District officials want to avoid overreacting to new test results
District leaders said the Smarter Balanced scores set an important baseline to assess future academic growth. EdSource, by Theresa Harrington

California vaccine referendum falls short in internal count
A referendum measure to overturn California’s new vaccine mandate will not go before voters. Sacramento Bee, by Jeremy B. White

Judge orders lawyer to jail for contempt of court in L.A. Unified case
Attorney Luis Carrillo, who has frequently clashed with LA Unified, was found to have willfully disobeyed a court order. LA Times, by Stephen Ceasar

How LA school districts are turning disused land into low-cost housing
LA schools are partnering with developers to build low-cost housing for substitute teachers, bus drivers and maintenance workers. The Guardian, by Nate Berg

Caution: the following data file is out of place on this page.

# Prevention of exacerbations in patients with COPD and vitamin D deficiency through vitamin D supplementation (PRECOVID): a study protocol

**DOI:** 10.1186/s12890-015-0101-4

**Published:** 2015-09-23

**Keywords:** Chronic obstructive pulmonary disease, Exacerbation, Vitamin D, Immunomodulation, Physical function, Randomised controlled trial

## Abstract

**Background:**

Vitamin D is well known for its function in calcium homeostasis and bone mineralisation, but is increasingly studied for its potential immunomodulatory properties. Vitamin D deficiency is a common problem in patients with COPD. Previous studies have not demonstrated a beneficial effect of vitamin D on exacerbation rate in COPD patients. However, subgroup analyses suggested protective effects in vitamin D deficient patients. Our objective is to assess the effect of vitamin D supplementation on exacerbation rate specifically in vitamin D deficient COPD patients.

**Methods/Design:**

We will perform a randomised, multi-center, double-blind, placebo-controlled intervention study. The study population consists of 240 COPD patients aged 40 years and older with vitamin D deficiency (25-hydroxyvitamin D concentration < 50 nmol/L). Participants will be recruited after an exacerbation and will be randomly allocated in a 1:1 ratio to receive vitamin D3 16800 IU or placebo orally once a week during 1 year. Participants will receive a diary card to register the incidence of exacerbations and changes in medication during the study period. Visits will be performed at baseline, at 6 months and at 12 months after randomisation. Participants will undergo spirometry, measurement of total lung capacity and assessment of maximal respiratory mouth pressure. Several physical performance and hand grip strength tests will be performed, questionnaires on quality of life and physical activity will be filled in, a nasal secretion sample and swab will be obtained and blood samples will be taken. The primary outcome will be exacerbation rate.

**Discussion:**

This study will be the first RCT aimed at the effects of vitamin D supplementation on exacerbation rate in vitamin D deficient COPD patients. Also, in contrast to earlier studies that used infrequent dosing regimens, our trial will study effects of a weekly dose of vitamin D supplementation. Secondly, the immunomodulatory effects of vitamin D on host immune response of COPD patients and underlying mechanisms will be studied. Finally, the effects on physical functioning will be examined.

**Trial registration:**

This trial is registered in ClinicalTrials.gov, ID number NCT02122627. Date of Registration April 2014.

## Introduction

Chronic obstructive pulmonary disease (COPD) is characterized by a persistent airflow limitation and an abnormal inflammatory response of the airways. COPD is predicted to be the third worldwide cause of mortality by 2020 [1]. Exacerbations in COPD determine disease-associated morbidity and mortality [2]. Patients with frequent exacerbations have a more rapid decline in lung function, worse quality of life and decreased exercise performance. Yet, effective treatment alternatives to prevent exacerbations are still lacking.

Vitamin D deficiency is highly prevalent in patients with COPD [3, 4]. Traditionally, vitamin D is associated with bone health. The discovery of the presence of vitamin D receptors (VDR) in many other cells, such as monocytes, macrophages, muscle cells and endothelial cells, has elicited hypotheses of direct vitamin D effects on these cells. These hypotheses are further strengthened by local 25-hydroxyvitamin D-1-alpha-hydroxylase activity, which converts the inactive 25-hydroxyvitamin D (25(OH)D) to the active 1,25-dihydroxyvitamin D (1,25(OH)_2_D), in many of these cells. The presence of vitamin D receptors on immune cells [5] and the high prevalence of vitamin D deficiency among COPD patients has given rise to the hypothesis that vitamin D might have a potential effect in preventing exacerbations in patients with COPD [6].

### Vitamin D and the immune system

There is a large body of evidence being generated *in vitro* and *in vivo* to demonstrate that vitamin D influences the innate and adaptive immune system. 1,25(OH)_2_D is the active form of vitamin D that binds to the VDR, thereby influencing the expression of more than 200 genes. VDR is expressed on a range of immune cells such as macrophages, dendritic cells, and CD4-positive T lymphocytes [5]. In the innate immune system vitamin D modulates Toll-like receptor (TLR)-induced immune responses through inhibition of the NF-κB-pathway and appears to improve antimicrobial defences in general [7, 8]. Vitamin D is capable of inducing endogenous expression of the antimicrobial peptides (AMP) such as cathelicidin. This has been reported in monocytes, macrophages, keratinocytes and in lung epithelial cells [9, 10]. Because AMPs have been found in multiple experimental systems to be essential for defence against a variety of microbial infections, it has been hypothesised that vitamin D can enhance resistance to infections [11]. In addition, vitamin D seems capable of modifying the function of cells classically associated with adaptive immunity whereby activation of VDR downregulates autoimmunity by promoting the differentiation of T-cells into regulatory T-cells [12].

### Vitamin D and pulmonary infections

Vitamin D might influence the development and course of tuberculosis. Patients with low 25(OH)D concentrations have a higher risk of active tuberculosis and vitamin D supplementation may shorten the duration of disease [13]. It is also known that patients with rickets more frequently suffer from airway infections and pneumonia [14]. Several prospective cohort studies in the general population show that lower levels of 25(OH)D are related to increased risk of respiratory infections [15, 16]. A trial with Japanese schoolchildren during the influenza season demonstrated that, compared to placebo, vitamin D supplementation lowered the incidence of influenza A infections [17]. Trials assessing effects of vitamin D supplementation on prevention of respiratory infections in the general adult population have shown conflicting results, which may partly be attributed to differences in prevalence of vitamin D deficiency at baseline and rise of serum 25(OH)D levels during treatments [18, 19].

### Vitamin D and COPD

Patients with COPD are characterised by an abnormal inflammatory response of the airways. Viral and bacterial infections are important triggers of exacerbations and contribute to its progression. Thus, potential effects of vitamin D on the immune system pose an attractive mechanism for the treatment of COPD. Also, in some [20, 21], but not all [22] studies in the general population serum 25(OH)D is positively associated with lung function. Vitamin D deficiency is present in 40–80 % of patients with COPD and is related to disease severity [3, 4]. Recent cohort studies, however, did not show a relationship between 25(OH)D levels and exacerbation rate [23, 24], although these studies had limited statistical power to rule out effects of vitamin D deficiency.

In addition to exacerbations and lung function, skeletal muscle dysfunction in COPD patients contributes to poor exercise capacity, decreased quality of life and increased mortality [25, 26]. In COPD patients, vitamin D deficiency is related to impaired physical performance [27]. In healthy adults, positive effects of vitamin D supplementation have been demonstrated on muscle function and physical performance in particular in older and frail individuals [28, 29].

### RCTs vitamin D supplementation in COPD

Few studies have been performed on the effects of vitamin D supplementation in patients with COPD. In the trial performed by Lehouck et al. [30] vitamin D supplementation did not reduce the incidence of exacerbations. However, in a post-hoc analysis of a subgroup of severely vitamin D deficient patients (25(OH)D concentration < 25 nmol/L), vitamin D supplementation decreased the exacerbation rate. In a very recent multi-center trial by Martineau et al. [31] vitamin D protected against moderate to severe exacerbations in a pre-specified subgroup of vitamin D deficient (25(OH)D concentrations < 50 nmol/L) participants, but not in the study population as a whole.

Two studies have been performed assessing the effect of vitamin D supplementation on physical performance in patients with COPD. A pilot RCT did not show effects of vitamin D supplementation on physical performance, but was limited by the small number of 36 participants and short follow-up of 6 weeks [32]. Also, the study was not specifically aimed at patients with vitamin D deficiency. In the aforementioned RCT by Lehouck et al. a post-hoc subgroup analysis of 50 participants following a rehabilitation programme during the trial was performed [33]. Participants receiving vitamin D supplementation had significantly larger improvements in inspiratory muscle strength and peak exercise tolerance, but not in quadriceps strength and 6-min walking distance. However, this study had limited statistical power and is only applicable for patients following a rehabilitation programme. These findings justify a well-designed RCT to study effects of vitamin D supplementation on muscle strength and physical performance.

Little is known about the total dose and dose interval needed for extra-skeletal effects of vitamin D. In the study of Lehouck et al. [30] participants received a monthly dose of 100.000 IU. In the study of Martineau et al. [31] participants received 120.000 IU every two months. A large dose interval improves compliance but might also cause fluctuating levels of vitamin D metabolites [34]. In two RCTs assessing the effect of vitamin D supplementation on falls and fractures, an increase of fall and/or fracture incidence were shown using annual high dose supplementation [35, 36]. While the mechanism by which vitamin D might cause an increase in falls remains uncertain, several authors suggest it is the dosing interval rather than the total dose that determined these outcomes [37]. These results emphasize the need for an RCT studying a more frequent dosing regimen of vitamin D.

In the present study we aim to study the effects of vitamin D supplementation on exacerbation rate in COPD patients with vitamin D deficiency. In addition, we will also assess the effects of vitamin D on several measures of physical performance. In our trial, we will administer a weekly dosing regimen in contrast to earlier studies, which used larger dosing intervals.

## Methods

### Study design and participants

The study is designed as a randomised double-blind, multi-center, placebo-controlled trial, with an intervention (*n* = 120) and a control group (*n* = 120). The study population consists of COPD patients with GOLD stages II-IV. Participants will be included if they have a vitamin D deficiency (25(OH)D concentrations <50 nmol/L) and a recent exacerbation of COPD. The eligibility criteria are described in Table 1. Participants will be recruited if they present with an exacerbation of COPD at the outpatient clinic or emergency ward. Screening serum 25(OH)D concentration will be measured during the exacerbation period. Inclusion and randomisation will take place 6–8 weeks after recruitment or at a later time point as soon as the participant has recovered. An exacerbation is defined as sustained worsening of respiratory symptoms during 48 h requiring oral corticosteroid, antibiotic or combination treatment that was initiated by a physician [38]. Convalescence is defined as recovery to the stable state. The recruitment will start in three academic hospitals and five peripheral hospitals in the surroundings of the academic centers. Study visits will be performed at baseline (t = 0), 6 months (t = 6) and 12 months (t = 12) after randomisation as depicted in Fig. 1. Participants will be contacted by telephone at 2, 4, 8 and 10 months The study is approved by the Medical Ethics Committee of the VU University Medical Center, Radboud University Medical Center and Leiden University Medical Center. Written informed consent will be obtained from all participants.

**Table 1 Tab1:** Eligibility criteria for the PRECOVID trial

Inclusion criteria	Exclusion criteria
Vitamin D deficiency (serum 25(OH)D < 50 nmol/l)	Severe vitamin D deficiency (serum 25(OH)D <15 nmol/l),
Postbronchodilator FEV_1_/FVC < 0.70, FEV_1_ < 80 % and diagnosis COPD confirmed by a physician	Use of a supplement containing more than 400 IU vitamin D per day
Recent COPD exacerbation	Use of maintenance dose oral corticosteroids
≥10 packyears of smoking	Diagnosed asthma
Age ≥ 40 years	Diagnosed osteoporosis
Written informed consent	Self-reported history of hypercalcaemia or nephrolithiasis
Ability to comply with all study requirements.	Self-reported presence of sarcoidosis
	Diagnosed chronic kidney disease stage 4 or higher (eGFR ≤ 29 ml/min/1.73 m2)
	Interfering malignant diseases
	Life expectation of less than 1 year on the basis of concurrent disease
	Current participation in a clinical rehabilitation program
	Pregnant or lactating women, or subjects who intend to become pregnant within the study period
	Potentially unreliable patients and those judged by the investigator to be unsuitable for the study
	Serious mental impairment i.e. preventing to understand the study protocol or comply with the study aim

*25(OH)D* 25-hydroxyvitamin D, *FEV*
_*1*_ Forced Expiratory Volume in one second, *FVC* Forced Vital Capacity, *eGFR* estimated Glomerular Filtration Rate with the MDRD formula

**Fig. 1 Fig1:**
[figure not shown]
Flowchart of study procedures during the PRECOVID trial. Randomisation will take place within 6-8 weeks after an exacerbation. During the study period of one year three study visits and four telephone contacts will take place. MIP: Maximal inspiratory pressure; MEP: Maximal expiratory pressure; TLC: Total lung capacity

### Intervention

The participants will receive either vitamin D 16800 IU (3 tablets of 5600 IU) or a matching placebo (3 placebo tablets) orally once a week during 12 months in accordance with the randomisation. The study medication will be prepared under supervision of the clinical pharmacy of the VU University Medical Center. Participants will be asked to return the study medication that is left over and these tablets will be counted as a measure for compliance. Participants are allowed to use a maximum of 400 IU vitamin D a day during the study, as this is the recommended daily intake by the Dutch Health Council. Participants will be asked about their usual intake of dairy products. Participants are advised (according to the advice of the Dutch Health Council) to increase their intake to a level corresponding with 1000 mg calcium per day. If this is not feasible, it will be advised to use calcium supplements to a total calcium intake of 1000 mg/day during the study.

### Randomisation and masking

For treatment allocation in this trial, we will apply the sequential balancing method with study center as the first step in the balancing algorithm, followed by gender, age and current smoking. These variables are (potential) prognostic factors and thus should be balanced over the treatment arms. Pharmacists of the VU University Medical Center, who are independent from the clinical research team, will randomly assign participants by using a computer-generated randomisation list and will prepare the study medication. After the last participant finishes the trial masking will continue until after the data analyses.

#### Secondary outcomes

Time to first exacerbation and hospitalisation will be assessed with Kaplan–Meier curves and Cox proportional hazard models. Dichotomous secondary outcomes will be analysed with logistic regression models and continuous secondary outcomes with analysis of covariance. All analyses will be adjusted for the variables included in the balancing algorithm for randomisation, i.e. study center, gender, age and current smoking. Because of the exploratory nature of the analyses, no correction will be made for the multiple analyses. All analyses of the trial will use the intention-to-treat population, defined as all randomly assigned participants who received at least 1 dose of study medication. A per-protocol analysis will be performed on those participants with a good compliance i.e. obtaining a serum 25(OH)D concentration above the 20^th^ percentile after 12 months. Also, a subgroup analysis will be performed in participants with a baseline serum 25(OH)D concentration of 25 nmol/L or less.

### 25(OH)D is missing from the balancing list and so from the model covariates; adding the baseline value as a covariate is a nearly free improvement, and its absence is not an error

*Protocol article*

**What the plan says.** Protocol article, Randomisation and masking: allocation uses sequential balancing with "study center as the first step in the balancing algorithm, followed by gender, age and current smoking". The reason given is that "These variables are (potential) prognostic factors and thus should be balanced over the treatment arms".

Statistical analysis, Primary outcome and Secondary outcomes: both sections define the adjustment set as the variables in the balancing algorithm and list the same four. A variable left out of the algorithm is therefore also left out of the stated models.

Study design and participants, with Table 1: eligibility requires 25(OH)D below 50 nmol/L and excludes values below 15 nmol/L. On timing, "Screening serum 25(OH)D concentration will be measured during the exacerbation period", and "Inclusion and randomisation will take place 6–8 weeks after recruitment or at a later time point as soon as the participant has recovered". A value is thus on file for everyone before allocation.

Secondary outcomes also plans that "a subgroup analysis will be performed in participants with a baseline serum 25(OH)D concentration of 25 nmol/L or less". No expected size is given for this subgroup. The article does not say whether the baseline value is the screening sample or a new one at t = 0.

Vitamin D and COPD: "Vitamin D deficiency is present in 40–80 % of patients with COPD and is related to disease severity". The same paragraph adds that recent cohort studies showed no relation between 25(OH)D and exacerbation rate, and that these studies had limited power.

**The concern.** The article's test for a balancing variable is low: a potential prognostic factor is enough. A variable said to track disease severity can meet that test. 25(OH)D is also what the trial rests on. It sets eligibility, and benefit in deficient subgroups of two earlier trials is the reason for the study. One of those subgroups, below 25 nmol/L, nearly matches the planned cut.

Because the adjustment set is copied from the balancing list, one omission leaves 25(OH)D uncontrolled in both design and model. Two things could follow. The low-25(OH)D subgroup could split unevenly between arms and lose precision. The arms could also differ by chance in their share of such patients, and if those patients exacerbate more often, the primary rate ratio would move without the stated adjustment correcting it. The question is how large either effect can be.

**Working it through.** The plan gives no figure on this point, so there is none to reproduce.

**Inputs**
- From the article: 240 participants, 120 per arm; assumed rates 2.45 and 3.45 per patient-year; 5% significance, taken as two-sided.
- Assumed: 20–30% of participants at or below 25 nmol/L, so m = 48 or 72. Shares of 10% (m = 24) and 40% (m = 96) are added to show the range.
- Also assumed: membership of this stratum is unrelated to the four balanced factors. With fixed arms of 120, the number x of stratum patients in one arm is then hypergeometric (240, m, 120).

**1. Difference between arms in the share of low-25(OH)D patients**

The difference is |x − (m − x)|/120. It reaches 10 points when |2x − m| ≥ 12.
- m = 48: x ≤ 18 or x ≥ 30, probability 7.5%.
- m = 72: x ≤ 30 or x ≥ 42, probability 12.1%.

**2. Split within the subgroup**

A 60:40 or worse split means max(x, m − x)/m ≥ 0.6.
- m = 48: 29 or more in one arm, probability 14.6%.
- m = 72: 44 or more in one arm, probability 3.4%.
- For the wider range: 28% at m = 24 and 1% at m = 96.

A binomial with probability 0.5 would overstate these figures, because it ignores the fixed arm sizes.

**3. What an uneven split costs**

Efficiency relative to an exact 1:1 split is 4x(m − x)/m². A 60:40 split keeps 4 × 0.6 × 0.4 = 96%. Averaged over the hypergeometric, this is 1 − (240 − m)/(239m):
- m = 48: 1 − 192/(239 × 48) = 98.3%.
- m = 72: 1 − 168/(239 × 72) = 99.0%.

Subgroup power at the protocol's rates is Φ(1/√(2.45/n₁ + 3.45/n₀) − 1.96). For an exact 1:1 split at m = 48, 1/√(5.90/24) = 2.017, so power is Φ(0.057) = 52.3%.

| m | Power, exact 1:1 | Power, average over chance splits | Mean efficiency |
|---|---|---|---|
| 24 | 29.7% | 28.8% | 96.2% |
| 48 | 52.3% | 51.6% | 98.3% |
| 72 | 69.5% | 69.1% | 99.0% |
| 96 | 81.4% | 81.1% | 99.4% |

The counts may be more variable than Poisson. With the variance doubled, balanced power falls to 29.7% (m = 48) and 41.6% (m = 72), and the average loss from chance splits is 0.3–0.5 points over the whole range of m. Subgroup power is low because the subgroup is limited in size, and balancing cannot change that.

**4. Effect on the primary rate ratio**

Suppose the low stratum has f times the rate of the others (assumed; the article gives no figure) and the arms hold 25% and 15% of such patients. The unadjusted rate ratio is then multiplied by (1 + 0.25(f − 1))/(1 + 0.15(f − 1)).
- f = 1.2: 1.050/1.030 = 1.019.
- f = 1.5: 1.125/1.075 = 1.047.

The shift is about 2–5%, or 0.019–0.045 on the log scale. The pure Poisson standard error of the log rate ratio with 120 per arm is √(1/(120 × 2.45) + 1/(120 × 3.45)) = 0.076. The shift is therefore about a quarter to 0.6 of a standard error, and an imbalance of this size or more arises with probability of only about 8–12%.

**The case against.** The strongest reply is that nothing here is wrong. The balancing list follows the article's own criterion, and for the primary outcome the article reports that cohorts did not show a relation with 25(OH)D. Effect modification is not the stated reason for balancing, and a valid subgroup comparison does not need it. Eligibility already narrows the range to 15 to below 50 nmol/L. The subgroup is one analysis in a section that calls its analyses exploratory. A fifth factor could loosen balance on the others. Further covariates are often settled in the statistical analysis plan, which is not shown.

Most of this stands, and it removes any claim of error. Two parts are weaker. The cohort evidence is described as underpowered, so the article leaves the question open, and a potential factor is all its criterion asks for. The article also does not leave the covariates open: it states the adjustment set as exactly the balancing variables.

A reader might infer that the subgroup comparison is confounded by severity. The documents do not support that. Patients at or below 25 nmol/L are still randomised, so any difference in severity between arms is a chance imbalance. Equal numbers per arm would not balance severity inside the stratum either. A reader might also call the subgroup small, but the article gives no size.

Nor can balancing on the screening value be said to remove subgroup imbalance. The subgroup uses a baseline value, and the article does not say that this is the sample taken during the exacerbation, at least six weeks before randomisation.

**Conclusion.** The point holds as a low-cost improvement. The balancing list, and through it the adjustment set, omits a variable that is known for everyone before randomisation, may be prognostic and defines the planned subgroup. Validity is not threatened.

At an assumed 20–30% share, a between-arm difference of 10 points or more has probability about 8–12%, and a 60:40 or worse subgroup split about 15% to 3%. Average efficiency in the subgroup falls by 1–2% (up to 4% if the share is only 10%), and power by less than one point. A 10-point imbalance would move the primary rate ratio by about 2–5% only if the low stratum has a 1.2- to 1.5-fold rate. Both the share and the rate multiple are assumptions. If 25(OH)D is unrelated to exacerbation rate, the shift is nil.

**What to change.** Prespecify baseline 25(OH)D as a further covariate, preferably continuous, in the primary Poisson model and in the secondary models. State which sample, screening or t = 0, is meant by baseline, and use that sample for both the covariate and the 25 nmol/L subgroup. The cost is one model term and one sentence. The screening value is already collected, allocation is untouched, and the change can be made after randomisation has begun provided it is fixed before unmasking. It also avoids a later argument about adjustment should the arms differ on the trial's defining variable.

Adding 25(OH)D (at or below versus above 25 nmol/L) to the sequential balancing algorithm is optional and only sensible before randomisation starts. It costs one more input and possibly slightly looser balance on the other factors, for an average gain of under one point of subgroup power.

Duncan wants to reduce prison population and increase teacher pay

Washington Post logo

By Emma Brown

U.S. Education Secretary Arne Duncan on Wednesday plans to appeal to the nation’s states and cities to dramatically reduce incarceration for nonviolent crimes, and he is proposing to use the estimated $15 billion in savings to substantially raise teacher pay in high-poverty schools.

Duncan argues that such a move would help persuade strong teachers to work with the students who most need them and would signal that the country cares about educating disadvantaged children.

“I’ve long said great teachers deserve to be paid far more. With a move like this, we’d not just make a bet on education over incarceration, we’d signal the beginning of a long-range effort to pay our nation’s teachers what they are worth,” Duncan plans to say Wednesday afternoon at the National Press Club in Washington, according to a copy of his prepared remarks. “That sort of investment wouldn’t just make teachers and struggling communities feel more valued. It would have ripple effects on our economy and our civic life.”

Click here for the full story.